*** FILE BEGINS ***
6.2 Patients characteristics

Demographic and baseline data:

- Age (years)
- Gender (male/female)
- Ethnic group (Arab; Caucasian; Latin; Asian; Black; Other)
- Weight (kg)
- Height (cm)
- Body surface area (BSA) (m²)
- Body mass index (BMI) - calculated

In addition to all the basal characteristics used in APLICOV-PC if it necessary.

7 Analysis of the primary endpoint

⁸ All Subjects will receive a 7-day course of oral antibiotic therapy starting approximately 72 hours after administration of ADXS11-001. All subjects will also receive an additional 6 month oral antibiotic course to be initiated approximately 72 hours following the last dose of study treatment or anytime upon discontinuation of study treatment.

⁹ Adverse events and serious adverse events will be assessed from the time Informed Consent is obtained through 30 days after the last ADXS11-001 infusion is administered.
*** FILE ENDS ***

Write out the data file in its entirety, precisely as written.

6.2 Patients characteristics

Demographic and baseline data:

- Age (years)
- Gender (male/female)
- Ethnic group (Arab; Caucasian; Latin; Asian; Black; Other)
- Weight (kg)
- Height (cm)
- Body surface area (BSA) (m²)
- Body mass index (BMI) - calculated

In addition to all the basal characteristics used in APLICOV-PC if it necessary.

7 Analysis of the primary endpoint

⁸ All Subjects will receive a 7-day course of oral antibiotic therapy starting approximately 72 hours after administration of ADXS11-001. All subjects will also receive an additional 6 month oral antibiotic course to be initiated approximately 72 hours following the last dose of study treatment or anytime upon discontinuation of study treatment.

⁹ Adverse events and serious adverse events will be assessed from the time Informed Consent is obtained through 30 days after the last ADXS11-001 infusion is administered.